The first week of the new year brought with it the passing of Eve Arnold, one of the first women to earn recognition as a photojournalist in the mid-twentieth century. Though she is perhaps best known for capturing celebrities such as Marilyn Monroe and Joan Crawford in rare, unguarded moments, Arnold should also be recognized for the political and social commentaries her archives provide.
After receiving her first camera in her late thirties, Arnold abandoned her medical studies to pursue an art that, for her, was primarily self-taught. Arnold took a single photography class at the New School, during which she produced a project on Harlem fashion in the 1950s. The photos led to Arnold’s acceptance as the first female member of the Magnum Photos cooperative, and helped her gain the respect of Malcolm X, whose civil rights work she followed and visually recorded for two years.
In 1957, Arnold photographed Marilyn Monroe on the set of The Misfits, taking a number of candid pictures of the actress that were quickly regarded as iconic. In many of this week’s articles remembering and commemorating Arnold’s work, these and other photos of celebrities have overshadowed the political images and social commentary that make up the true bulk of her legacy: for nearly fifty years, the photographer traveled to countries like China, the Former Soviet Union, Egypt, Afghanistan and more to document the lives and work of people who were far from famous. It was for this work that Arnold earned recognitions such as a Notable Book Award for In China, honorary doctorates from three universities, and an OBE (Order of the British Empire) from the British government.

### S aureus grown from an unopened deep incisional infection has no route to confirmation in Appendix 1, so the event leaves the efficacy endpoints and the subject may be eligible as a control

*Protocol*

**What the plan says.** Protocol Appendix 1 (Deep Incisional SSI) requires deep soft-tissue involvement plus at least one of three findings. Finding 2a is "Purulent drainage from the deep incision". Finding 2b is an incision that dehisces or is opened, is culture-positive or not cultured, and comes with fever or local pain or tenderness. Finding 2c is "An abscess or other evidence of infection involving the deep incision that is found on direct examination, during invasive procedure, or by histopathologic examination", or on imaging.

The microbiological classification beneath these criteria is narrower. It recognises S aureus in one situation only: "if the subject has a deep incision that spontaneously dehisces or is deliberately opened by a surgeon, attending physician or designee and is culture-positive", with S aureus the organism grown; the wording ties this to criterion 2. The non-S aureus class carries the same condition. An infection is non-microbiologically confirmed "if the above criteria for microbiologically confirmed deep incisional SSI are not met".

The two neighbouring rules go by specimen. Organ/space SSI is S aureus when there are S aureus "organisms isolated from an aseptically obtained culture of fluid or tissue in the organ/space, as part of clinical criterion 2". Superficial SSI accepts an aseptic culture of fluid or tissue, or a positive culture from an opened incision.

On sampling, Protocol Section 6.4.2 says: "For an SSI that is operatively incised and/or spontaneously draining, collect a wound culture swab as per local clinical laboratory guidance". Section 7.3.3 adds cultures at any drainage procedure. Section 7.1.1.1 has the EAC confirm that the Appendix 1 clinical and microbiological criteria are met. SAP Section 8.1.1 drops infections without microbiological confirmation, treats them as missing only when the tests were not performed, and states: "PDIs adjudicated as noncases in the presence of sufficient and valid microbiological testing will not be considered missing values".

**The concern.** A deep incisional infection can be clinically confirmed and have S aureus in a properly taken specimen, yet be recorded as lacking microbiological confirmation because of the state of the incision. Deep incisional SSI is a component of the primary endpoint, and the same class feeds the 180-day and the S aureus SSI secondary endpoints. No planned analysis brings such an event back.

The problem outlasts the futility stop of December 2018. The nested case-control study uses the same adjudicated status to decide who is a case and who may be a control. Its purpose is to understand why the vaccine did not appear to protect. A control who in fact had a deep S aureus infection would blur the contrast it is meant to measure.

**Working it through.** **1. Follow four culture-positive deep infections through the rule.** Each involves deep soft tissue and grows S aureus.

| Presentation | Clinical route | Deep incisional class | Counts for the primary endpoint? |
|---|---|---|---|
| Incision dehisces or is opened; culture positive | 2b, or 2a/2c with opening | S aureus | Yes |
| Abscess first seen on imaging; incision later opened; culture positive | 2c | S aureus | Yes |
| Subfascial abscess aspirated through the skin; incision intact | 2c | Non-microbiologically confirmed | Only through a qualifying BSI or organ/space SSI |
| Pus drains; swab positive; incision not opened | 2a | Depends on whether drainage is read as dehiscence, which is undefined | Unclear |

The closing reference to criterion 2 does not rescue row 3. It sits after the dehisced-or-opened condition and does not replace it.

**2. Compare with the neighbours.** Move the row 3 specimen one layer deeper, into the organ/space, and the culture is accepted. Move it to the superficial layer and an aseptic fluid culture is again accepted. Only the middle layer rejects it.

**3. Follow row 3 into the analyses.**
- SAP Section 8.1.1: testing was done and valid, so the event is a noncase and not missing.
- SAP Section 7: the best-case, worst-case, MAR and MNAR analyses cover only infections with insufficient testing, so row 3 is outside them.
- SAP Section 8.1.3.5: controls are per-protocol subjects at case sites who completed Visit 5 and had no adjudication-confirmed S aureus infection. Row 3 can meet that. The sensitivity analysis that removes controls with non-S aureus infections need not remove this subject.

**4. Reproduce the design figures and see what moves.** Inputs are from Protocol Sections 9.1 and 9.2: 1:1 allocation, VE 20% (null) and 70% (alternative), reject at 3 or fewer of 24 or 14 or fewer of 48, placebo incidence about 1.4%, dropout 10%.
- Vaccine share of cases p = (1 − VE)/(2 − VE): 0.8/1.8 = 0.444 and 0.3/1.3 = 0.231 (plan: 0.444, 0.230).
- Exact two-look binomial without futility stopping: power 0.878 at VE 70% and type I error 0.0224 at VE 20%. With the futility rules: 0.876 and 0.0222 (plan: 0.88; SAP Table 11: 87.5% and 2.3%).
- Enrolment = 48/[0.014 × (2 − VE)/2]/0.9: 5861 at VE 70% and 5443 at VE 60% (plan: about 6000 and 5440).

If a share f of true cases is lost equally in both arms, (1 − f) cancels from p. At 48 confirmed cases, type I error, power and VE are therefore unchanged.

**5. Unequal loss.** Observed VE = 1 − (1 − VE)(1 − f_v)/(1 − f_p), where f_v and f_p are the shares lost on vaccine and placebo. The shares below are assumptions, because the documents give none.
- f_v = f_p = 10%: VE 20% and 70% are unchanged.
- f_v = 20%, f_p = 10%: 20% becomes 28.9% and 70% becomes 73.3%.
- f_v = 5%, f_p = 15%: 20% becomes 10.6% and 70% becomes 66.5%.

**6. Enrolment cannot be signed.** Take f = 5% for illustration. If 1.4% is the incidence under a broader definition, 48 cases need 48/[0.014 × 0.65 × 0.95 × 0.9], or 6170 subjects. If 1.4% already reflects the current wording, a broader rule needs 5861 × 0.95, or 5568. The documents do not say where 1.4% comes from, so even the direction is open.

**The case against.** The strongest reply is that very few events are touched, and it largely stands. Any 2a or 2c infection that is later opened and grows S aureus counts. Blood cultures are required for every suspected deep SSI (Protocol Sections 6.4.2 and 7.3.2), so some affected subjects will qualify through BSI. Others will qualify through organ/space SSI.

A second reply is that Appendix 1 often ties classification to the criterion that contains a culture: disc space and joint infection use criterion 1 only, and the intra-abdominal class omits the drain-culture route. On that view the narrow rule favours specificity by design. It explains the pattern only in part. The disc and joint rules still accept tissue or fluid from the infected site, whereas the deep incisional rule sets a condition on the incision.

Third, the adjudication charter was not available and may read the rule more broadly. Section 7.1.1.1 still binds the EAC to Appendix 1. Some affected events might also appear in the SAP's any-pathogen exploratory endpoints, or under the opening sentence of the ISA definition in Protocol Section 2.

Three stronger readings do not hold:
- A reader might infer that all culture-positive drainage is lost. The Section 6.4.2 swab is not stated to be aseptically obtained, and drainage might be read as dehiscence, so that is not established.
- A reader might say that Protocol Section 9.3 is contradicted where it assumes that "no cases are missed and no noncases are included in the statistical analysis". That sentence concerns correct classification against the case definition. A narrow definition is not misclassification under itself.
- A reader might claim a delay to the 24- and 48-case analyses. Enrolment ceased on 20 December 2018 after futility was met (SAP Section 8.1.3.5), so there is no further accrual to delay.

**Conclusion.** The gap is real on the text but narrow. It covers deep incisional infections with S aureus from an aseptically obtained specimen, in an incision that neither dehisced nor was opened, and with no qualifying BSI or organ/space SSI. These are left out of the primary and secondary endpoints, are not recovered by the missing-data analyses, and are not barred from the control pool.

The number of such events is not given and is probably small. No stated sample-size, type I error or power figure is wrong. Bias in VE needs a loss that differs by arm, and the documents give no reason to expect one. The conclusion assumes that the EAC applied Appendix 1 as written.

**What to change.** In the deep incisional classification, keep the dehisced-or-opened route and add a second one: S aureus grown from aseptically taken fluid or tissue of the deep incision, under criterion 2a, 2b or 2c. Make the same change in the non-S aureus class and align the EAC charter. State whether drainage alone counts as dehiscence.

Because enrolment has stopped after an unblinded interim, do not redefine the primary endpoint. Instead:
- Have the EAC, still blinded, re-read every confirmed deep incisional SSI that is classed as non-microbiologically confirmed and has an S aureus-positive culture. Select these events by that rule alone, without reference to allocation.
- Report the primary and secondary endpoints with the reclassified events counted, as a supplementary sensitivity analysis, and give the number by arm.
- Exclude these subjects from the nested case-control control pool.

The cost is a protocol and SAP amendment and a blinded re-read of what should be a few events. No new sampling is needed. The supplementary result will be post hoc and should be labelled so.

While the Monroe photos probably shouldn’t be considered Arnold’s greatest achievement, it’s also important that they be remembered. About her former mentor, Beeban Kidron writes, “For Eve everyone was equal and all situations contained the potential for beauty and interrogation” (Kidron spent two years working as Arnold’s assistant and eventually went on to direct the film adaptation of Oranges Are Not the Only Fruit). Taken in this regard, Eve Arnold’s photographs of Marilyn Monroe are no more and no less significant than her photos of any other people: They simply mark a woman’s life and her work.
You can read more about Kidron’s relationship with Arnold from the perspective of both women in this 1996 interview.
Listen to or read the transcript of this BBC interview with Arnold, which includes her reflections on “photographer” vs. “woman photographer,” moving on from the need to capture images, and Margaret Thatcher (whose photos, it seems, Arnold actively did not want to be remembered for).
Further reading: Slate has a slideshow up of 25 photos Arnold took while filming Behind the Veil in Afghanistan, Egypt, and the United Arab Emirates.